security by obscurity

In an older, but very good article, Bruce Schneier comments on a slightly new breed of worm. Rather than focusing on infecting the common denominator (vulnerable MS Windows or other very popular software), the Witty worm infected a very small set of specific software: BlackICE and RealSecure:

Twelve thousand machines was the entire vulnerable and exposed population, and Witty infected them all — worldwide — in 45 minutes. It’s the first worm that quickly corrupted a small population. Previous worms targeting small populations such as Scalper and Slapper were glacially slow.

Even nastier is that this virus was destructive, deleting random chunks of data. This has interesting ramifications for the idea of security by obscurity. Many users of alternative operating systems like Mac OS X or Linux enjoy a large measure of security, owed largely due to the fact that they are not widely used. Virus/worm-writers don’t focus their attention on infecting these hosts. But worms like this indicate a shift in strategy — that perhaps relying on something obscure or unpopular for security is not as effective.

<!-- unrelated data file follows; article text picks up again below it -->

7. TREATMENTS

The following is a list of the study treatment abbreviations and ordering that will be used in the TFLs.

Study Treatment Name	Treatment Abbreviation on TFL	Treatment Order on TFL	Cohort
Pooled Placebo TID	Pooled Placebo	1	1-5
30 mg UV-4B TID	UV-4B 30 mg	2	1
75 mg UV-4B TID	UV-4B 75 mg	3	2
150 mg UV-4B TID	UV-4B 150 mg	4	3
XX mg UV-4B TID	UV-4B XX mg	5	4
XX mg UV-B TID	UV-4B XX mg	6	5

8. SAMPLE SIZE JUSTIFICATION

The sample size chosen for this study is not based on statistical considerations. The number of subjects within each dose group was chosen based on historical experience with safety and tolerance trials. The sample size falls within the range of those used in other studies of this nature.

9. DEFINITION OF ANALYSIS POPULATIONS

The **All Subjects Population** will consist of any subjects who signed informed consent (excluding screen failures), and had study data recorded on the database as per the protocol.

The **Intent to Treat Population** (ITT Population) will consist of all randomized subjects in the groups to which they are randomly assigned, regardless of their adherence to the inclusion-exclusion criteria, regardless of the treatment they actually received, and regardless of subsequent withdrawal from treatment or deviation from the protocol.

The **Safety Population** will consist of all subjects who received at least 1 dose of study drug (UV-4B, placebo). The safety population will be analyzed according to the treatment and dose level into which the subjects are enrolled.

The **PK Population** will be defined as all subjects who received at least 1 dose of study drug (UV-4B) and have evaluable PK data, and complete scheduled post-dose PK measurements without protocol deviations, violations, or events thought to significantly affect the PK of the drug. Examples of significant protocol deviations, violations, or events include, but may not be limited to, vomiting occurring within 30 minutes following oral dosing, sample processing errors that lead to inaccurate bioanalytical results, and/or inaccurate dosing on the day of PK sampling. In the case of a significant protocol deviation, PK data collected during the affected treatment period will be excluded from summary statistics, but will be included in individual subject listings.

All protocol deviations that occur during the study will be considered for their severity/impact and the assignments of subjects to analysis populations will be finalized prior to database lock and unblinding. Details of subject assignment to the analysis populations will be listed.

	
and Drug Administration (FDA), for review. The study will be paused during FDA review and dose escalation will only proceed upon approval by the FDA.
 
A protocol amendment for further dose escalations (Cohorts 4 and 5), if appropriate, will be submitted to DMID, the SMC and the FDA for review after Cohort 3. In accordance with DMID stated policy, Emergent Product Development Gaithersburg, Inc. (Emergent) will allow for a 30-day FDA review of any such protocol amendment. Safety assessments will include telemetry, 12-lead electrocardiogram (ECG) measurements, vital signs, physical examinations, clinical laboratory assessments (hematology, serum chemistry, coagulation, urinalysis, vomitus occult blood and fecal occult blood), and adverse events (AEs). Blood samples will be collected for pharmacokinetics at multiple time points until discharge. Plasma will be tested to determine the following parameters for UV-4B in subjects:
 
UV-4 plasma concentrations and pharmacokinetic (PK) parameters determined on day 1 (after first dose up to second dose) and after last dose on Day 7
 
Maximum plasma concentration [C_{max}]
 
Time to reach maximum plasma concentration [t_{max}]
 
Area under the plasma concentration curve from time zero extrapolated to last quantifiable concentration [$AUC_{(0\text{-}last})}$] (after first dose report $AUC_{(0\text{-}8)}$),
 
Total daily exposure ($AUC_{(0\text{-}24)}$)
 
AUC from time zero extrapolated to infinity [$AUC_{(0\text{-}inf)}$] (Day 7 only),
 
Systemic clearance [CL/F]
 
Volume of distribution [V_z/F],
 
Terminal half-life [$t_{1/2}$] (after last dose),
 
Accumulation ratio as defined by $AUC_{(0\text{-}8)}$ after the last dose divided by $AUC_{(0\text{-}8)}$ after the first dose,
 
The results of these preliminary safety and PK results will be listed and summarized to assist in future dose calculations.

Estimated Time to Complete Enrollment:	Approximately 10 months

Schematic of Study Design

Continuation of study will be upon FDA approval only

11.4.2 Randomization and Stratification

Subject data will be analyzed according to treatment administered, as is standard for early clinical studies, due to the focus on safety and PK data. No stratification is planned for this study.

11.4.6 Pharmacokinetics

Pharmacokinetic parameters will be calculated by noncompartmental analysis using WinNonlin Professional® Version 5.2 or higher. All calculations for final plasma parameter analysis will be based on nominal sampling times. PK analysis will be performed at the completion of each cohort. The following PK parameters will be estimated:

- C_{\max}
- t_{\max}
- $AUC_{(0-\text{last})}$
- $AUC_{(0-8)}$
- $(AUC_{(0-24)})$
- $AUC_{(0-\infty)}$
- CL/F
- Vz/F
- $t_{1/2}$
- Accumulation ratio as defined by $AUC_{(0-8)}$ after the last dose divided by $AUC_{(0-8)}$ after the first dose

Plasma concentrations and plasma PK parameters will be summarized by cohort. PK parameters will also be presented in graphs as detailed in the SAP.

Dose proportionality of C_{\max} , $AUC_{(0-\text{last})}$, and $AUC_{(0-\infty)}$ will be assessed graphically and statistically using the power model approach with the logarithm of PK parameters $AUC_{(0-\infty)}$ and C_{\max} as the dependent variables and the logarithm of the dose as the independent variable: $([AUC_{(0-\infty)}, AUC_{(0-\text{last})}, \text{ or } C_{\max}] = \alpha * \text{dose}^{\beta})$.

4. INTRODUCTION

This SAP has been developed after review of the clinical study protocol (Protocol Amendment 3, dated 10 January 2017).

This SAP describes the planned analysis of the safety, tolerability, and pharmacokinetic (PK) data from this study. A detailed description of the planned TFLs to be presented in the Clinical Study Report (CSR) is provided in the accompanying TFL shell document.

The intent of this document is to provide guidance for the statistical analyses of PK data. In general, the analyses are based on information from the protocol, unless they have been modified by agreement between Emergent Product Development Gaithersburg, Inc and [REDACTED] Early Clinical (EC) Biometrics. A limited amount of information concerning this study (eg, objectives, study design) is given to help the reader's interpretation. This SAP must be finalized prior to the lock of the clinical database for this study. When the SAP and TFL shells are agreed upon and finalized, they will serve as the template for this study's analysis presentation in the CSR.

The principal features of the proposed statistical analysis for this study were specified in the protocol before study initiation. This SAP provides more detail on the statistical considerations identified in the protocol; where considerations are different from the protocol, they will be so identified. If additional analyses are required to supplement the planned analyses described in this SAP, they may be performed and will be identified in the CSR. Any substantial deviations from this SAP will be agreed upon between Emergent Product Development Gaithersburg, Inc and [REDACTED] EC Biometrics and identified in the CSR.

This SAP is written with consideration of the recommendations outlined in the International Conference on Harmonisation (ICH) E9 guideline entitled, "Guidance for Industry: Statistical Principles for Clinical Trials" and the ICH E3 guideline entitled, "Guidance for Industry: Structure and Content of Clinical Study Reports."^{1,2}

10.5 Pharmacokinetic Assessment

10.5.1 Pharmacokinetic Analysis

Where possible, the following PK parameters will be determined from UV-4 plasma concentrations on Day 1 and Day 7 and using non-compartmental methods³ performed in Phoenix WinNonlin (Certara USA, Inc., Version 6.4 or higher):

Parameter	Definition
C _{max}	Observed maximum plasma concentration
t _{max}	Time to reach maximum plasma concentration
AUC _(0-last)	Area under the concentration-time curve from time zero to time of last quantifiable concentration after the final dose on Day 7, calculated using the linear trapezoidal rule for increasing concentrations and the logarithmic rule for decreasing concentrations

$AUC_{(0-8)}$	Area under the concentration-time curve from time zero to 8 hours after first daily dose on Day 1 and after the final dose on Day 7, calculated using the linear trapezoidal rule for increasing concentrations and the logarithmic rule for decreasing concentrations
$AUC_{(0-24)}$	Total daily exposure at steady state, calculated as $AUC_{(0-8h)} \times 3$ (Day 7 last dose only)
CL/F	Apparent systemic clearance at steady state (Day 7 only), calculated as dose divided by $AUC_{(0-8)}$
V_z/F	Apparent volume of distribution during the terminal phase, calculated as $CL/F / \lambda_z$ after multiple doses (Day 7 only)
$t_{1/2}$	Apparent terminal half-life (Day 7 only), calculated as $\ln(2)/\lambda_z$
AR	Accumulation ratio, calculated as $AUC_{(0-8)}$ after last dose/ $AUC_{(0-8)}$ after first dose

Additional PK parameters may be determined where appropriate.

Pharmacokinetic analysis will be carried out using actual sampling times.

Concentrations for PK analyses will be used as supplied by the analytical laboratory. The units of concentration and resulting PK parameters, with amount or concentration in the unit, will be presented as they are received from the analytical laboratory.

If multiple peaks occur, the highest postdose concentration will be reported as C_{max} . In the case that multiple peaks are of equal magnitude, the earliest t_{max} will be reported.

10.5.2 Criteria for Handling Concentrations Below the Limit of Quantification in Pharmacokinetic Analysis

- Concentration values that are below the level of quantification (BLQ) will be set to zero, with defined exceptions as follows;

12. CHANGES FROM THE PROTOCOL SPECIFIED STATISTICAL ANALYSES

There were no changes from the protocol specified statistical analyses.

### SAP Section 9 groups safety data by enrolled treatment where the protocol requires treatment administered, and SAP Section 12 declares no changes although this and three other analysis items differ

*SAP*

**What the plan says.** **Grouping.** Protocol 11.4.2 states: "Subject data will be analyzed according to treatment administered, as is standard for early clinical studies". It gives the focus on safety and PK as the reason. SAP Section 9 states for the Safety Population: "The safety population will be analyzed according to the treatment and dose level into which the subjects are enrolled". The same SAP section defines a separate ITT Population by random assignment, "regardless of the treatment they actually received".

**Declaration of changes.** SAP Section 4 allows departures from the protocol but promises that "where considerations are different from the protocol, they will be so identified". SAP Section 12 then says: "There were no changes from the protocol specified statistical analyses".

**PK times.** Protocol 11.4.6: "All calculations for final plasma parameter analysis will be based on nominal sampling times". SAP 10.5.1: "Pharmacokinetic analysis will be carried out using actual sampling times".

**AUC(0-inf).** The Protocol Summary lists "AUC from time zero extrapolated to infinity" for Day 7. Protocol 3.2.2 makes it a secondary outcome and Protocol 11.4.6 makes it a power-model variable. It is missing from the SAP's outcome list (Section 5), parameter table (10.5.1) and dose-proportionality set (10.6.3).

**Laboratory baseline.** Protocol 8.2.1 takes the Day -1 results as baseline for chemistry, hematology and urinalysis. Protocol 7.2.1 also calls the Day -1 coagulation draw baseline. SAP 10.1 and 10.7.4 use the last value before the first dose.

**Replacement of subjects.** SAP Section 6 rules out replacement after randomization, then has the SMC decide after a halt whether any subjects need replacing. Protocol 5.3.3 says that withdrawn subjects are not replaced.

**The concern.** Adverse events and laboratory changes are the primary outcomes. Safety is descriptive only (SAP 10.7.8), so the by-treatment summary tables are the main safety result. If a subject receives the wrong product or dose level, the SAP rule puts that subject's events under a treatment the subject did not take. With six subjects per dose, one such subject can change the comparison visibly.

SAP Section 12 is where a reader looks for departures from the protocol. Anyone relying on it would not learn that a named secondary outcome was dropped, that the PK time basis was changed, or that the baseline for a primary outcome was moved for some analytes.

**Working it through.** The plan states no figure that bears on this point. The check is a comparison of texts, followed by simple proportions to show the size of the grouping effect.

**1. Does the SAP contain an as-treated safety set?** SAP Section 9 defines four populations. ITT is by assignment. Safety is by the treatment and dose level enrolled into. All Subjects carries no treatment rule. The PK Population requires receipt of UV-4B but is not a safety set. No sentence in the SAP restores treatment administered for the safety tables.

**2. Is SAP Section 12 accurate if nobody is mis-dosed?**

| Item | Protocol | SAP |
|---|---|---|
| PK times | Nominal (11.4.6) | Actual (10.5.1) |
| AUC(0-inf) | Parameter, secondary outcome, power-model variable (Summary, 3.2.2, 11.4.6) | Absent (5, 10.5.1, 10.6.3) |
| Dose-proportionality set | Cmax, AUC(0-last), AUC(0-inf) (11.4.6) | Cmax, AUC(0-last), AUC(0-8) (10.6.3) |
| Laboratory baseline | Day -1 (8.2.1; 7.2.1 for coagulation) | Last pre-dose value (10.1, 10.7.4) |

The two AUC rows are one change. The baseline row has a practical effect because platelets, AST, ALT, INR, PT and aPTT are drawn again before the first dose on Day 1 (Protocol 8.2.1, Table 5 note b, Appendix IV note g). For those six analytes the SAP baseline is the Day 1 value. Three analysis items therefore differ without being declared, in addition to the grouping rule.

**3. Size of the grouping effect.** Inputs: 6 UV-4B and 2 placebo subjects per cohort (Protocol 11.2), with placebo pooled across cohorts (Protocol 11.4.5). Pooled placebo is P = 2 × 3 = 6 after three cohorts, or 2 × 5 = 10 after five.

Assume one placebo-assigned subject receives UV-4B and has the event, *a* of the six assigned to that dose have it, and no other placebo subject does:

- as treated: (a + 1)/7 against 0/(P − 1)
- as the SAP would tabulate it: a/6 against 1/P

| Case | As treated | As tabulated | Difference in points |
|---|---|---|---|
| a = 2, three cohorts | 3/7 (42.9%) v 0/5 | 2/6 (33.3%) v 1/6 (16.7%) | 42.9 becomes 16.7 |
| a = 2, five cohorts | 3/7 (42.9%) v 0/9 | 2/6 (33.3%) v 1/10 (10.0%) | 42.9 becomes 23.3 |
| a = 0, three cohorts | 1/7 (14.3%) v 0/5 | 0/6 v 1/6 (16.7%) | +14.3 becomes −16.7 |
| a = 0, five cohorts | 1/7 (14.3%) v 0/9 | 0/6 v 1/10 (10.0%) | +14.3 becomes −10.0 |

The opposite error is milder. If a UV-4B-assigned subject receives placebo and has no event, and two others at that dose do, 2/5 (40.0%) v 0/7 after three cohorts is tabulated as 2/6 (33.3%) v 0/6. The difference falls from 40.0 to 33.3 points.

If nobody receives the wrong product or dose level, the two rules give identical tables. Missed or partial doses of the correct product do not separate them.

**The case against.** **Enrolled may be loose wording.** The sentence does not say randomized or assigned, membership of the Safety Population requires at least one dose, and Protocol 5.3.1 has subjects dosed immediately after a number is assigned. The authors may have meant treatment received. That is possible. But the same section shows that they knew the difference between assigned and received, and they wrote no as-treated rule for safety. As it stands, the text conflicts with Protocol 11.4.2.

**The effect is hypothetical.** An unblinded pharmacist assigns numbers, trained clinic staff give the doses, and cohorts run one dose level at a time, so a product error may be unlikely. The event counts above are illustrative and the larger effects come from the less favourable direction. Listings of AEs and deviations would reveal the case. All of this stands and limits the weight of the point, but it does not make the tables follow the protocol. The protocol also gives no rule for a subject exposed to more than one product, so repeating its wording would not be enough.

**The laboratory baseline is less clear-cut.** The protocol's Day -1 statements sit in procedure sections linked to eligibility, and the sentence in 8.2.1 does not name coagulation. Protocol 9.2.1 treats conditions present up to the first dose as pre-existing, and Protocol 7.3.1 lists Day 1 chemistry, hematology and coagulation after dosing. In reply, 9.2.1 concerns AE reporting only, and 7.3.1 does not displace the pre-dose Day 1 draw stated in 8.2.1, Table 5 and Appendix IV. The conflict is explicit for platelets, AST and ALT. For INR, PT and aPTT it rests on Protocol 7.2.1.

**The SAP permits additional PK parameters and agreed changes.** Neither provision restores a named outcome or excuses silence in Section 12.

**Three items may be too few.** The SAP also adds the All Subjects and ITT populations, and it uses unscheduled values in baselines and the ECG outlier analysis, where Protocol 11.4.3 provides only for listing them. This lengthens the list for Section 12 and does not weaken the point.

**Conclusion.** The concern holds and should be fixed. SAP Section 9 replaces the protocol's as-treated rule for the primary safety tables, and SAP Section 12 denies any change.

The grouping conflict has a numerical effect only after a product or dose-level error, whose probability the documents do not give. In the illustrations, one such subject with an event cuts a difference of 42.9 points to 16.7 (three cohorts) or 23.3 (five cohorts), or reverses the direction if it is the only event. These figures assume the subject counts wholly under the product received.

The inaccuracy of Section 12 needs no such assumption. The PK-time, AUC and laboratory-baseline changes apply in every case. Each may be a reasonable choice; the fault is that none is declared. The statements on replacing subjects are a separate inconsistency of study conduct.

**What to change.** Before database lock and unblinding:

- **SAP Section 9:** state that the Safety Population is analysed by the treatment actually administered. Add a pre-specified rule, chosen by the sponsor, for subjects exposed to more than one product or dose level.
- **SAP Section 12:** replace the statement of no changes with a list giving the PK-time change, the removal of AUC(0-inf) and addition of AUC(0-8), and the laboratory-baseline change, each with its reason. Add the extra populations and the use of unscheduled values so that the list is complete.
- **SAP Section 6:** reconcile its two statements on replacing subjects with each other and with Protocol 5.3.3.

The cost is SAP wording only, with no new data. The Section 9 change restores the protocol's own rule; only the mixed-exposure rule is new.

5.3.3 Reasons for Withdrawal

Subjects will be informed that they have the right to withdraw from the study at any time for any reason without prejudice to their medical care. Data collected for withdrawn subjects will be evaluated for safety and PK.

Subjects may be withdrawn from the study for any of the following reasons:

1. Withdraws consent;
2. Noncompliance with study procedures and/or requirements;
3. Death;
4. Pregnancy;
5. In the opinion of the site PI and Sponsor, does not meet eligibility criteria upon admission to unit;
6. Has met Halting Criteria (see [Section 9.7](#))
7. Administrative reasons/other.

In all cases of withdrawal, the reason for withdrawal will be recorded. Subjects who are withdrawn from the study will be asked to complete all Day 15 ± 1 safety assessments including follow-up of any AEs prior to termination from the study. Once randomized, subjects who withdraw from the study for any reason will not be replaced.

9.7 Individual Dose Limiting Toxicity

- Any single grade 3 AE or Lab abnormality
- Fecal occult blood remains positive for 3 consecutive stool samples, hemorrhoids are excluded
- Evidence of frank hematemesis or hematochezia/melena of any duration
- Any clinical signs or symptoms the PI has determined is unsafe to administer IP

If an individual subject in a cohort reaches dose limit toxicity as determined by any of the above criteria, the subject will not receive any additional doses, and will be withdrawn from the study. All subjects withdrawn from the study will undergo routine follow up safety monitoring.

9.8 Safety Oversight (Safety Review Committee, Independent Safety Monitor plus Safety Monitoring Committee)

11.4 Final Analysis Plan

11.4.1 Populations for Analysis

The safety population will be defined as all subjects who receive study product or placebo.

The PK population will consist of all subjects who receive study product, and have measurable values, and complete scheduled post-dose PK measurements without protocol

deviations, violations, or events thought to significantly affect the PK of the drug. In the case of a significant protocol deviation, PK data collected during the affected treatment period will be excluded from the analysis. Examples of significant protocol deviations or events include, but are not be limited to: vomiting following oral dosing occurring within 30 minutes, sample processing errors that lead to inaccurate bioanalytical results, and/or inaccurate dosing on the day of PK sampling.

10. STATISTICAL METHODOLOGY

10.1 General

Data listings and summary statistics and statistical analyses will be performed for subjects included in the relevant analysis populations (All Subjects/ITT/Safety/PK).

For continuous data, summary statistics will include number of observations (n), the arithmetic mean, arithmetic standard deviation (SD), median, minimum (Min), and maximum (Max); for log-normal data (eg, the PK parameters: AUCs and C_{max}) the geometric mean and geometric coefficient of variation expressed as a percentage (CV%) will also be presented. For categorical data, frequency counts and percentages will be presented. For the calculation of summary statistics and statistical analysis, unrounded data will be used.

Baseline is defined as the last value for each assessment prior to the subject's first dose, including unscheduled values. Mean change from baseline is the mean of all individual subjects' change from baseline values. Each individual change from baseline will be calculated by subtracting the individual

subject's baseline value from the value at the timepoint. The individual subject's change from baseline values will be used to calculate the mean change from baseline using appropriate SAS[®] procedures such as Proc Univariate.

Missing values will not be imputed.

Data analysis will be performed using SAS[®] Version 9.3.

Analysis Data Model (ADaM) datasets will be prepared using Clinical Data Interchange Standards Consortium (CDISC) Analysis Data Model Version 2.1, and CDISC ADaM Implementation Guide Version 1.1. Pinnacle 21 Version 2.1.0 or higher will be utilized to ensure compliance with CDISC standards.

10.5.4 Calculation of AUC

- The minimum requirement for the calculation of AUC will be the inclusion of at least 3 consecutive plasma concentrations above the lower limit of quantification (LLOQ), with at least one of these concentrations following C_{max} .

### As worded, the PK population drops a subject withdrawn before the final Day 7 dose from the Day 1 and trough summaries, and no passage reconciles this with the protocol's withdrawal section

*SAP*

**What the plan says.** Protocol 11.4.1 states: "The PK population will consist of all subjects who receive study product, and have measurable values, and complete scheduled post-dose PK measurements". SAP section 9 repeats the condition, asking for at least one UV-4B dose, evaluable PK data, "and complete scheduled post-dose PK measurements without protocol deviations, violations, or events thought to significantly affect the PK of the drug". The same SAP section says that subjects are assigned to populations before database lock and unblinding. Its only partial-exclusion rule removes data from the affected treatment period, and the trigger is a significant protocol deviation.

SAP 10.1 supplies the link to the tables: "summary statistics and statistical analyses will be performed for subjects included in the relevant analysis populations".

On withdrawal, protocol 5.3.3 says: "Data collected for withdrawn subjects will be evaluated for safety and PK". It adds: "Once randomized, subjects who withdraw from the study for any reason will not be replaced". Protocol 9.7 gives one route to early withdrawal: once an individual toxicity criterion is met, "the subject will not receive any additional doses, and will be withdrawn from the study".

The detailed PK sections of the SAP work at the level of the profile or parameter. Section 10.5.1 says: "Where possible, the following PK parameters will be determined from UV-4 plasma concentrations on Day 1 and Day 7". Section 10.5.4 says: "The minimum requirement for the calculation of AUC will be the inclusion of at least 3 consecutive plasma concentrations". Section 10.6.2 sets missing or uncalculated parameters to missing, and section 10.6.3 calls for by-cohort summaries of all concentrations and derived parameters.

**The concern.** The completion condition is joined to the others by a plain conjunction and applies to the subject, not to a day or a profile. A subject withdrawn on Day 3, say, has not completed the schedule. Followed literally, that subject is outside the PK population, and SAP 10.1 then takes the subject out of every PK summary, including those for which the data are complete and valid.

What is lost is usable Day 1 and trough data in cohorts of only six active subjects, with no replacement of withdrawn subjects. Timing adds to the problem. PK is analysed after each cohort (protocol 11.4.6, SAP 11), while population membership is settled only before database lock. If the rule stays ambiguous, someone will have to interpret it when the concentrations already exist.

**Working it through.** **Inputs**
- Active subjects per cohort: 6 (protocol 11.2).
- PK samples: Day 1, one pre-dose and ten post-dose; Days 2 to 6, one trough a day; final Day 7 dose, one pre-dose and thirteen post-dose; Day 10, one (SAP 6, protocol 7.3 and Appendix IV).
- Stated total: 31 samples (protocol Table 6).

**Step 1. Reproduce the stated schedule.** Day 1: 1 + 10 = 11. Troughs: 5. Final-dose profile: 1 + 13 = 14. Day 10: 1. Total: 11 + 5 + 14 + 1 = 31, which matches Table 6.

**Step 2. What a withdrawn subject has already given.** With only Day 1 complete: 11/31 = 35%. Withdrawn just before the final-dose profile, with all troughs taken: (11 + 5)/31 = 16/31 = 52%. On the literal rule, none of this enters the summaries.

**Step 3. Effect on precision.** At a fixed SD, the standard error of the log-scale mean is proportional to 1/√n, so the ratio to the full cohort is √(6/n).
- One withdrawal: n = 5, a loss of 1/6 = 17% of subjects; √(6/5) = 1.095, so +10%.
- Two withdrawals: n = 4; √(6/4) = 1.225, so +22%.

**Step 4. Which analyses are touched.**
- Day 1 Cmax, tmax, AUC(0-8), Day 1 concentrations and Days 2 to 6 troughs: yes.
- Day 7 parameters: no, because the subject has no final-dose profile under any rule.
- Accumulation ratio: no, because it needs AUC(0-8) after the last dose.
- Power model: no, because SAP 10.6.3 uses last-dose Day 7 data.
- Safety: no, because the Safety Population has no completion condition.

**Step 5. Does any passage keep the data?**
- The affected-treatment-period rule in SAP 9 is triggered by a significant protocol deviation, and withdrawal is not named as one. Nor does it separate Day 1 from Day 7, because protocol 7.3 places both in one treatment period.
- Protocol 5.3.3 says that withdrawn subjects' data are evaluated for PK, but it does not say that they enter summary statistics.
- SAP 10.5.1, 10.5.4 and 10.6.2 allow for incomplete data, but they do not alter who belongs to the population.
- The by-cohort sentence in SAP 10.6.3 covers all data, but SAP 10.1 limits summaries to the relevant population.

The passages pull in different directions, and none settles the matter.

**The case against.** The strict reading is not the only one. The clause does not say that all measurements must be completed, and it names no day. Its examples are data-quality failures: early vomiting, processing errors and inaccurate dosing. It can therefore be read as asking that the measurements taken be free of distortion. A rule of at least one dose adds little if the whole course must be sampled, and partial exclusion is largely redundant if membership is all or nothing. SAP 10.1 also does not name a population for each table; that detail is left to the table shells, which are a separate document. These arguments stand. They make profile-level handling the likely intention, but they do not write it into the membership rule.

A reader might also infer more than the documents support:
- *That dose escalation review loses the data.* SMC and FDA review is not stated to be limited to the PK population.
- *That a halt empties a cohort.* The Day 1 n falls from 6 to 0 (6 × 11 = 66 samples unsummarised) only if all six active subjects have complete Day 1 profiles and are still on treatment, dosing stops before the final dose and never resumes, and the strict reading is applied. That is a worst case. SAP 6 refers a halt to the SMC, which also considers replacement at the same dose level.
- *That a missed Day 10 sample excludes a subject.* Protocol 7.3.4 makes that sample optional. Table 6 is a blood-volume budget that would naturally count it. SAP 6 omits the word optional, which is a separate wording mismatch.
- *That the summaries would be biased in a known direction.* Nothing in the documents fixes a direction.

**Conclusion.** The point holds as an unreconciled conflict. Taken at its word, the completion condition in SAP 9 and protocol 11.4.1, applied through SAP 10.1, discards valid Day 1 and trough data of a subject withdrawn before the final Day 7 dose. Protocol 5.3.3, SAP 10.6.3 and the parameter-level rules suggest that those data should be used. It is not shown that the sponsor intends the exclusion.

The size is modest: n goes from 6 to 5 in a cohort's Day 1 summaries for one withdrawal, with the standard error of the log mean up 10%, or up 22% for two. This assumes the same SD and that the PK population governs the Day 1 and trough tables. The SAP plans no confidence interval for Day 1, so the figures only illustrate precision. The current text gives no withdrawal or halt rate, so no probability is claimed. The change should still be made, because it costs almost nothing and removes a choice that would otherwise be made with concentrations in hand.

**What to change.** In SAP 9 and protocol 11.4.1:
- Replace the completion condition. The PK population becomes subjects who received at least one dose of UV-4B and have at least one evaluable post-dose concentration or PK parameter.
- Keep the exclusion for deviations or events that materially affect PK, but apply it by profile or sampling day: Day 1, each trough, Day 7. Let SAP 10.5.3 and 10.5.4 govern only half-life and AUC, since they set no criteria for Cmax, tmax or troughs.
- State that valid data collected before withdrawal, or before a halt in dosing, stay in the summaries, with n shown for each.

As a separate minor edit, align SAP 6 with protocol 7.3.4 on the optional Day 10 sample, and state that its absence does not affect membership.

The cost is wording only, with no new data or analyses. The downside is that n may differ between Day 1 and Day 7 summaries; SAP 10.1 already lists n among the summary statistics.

Some users even tout their security advantages with a rather grandiose utopian delusion of permanency. It won’t last forever. Mac OS X and GNU/Linux continue to gain market share on the desktop, but the true mark of their success, unfortunately, will likely come in the form of the first widespread malicious software.

Share This